Baron Corbin Must Wait to Cash in WWE Money in the Bank Contract at WrestleMania

Monday, June 19, 2017

 
Feed Source: WWE Bleacher Report

Baron Corbin predictably won the Money in the Bank briefcase in a match filled with emotion that was jump-started by a budding feud between Corbin and Shinsuke Nakamura

Corbin, who has only been wrestling since 2012, figures to continue his development as a future main event star. 

The Money in the Bank briefcase was tailored for rising WWE Superstars in Corbin's position. Every WWE Superstar in this match was a fully developed veteran with the exception of Corbin. Corbin was the only WWE Superstar in this match who has never won a world championship of any kind in WWE or NXT. After Corbin, the next-least experienced pro wrestler in this field was Dolph Ziggler. He debuted in 2004.



With the exception of maybe Sami Zayn, nobody had more to gain than Corbin. 

And as Corbin's momentum grows, his tenure as a Money in the Bank winner should be of the longer variety. If the goal is to make Corbin into a top star for years to come, the ideal destination is WrestleMania. 

History has been kind to WWE Superstars who hold on to the Money in the Briefcase for an extended period of time. As a midcarder, Edge put the Money in the Bank briefcase on the map when he held it for 280 days and made the elusive cash-in an art form.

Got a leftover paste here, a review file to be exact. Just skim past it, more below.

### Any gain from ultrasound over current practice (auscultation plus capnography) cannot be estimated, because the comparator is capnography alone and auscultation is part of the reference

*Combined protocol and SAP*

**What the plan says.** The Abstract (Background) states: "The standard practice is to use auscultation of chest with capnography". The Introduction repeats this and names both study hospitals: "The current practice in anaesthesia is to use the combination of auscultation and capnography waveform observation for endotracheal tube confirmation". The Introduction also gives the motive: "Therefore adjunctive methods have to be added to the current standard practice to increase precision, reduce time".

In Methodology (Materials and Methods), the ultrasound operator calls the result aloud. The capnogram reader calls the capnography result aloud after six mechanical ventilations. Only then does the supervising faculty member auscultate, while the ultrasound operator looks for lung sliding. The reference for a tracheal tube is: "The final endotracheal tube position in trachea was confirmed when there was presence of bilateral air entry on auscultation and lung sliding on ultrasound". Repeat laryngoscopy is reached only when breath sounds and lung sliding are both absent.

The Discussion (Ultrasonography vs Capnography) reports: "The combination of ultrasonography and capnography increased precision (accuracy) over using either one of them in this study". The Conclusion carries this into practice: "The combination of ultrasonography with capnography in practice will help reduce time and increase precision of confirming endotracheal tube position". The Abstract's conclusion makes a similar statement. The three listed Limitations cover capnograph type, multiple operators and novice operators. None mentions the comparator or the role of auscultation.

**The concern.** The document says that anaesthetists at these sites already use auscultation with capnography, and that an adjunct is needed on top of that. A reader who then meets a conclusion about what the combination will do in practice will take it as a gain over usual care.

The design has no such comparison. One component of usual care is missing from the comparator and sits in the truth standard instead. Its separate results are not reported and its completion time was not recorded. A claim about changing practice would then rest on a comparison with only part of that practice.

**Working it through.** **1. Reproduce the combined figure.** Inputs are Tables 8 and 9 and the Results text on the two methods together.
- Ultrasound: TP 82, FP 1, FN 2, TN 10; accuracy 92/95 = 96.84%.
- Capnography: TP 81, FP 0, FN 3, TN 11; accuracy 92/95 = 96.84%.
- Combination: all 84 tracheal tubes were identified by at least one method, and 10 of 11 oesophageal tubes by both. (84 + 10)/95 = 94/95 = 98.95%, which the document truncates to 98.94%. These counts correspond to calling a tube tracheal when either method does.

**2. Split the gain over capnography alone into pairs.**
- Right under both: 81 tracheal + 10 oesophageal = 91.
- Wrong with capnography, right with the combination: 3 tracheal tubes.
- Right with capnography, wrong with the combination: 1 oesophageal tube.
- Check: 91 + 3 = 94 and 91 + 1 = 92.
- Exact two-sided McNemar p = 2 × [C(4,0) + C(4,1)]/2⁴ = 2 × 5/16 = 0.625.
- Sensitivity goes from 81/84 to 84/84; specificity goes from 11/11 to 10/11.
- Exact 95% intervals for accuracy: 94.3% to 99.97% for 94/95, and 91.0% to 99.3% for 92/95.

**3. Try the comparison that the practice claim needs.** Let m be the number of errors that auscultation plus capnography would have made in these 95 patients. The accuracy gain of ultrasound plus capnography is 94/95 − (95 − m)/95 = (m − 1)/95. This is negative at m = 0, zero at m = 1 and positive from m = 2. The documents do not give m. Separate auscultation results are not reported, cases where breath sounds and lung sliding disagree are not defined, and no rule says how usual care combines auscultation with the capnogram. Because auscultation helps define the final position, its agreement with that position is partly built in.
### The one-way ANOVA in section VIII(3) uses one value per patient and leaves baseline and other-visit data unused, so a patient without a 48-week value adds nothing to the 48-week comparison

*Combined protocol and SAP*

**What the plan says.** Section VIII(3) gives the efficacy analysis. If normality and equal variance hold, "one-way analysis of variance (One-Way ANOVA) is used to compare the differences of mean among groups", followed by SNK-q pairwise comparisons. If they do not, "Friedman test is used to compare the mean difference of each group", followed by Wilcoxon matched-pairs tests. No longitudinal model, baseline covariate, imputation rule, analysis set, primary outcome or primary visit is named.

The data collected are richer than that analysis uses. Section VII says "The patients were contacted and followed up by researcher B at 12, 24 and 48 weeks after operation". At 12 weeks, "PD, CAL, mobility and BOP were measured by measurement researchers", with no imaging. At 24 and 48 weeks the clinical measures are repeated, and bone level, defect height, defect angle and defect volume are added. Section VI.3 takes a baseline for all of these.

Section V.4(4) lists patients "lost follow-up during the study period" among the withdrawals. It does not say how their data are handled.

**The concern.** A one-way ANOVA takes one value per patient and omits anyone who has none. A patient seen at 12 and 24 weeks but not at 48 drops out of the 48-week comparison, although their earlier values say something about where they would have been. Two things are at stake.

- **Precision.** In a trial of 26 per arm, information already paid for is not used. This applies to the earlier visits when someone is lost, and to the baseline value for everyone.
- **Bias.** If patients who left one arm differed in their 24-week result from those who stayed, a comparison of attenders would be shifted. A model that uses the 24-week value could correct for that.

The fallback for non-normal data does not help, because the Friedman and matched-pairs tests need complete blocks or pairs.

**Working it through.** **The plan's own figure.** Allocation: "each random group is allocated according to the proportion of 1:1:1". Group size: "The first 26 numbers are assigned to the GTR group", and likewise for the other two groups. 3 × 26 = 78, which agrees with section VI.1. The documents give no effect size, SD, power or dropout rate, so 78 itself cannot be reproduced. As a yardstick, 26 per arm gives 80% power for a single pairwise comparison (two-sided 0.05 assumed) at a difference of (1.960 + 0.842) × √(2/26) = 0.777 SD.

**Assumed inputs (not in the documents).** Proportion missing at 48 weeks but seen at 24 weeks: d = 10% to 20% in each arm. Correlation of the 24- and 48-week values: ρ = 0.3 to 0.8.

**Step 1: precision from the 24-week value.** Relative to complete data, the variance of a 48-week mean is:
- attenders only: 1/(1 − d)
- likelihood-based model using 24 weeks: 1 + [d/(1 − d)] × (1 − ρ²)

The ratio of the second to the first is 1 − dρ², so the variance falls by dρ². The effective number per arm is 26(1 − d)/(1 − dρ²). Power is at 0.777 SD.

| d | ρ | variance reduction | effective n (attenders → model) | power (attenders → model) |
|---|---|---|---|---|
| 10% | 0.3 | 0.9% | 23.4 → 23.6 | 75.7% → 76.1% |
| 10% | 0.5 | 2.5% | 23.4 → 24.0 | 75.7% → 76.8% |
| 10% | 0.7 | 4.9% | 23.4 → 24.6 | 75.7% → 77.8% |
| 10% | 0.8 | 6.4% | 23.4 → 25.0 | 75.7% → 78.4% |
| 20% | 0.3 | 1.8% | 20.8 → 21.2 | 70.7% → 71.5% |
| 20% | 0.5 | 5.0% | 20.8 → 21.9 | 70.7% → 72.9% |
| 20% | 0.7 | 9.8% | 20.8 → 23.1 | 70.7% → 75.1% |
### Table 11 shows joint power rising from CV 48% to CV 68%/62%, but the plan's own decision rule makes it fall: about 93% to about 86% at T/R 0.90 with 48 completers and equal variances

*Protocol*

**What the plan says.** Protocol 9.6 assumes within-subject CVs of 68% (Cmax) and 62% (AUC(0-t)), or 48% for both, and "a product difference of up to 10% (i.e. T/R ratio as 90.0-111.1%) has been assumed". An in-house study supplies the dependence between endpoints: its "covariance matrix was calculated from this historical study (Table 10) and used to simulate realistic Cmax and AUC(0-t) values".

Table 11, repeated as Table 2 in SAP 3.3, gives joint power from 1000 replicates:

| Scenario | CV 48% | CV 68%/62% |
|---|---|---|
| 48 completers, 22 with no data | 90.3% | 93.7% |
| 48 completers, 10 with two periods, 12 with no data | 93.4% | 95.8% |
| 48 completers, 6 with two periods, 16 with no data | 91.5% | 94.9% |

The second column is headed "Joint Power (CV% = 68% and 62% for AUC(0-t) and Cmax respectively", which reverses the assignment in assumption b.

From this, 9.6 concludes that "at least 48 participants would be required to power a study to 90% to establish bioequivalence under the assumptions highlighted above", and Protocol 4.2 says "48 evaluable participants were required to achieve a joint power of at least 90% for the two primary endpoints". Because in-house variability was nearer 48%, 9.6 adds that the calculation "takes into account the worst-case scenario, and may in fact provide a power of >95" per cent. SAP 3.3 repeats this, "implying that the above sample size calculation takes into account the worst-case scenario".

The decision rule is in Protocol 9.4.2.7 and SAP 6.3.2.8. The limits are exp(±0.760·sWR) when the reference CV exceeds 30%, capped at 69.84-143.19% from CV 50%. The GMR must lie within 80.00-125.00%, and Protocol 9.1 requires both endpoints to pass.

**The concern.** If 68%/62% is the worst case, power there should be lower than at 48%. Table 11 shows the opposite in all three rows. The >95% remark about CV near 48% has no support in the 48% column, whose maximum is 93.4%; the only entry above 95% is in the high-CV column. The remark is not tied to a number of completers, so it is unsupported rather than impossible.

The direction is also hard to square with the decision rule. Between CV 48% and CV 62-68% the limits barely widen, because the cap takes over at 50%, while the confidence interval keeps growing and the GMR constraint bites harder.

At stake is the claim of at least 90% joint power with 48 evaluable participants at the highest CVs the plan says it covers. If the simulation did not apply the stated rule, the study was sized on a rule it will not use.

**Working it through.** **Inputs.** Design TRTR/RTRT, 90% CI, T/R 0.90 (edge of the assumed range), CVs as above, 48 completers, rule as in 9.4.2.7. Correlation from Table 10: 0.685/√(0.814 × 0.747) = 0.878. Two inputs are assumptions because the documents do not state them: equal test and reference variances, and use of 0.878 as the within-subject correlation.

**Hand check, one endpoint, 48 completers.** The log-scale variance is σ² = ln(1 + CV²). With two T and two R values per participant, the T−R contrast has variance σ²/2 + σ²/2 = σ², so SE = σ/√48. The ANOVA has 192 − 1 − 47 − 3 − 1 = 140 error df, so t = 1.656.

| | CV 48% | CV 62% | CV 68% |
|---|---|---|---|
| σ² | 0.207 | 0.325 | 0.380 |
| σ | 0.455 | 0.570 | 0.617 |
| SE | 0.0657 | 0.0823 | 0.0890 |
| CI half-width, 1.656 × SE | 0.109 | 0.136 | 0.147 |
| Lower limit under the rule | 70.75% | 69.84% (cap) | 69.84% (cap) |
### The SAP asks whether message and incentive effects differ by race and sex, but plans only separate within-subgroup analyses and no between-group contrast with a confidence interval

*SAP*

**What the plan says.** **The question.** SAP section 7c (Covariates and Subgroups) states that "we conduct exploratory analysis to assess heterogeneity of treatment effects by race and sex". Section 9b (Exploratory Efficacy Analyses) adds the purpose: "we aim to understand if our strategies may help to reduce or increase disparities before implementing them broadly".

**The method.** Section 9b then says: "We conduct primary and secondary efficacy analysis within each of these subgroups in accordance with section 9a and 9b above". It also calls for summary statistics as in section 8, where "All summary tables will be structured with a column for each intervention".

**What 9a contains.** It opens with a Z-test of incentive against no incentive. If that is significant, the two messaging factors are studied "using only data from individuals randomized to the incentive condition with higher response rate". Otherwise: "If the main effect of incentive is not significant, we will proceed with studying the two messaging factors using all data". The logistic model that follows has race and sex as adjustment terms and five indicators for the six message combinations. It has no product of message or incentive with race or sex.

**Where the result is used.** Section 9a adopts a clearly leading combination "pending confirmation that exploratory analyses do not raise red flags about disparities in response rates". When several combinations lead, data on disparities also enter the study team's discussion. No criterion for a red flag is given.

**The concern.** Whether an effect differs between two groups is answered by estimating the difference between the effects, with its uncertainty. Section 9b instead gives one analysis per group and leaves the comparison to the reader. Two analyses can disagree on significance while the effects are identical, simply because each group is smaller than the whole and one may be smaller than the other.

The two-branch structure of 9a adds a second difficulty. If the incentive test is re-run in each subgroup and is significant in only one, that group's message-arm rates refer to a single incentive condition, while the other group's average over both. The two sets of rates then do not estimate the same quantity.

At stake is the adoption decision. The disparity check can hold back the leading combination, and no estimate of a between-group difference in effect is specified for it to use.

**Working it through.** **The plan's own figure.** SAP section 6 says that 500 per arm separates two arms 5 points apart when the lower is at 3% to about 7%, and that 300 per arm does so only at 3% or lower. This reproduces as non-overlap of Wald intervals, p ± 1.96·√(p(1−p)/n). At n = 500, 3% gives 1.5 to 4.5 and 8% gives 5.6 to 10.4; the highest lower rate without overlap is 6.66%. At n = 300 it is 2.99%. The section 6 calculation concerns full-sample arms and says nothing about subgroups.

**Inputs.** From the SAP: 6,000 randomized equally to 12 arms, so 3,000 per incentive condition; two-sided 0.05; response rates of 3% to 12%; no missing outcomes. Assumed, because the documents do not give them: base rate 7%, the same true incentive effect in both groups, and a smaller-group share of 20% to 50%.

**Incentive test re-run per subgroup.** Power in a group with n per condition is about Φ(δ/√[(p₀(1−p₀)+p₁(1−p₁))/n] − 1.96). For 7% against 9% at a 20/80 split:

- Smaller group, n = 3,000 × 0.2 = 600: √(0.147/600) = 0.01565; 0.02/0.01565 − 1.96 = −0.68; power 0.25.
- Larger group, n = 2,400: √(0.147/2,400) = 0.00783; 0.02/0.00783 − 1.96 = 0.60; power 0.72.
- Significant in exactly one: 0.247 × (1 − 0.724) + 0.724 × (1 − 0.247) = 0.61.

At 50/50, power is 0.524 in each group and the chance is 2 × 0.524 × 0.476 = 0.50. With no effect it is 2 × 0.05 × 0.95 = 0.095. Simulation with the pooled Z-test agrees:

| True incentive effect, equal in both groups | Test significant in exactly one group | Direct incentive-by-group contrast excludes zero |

Seth Rollins' reign was only one week shorter, at 273 days, and he would go on to have one of the most memorable cash-ins of all time at WrestleMania 31. Rollins has since become entrenched as a top star in WWE

Dolph Ziggler's 267-day reign culminated in the most memorable cash-in of all time when the Izod Center detonated for his world championship win over Alberto Del Rio. Ziggler's injury-influenced fall from grace, and how he still isn't a top star after such an iconic moment, will remain one of WWE's great mysteries. 

Daniel Bryan held the briefcase for 154 days. What followed was the Yes Movement, which would become WWE's most fervent following. 



History was not as kind to those with shorter reigns, such as Dean Ambrose (57 minutes), who is still struggling as a midcarder, Del Rio (28 days) and Jack Swagger (two days) who are no longer with the promotion. 

And while there are exceptions to longer Money in the Bank reigns—Damien Sandow, the first WWE Superstar to lose a Money in the Bank cash-in match, held the briefcase for 106 days—they only prove the rule that, when it comes to Money in the Bank, the longer the better. 

With copious time, Corbin can gloat, tease, talk and taunt all while using the briefcase as a weapon to help him cheat to win. This will only amplify the already antagonistic relationship he has with fans.  

A WrestleMania cash-in will accomplish two things. By waiting, it will allow Corbin to fully develop as a major star who is ready to be a world champion. By winning, it will skyrocket Corbin into another stratosphere on WWE's biggest platform. 

     

Alfred Konuwa is a Featured Columnist and on-air host for Bleacher Report and ForbesLike him on Facebook.

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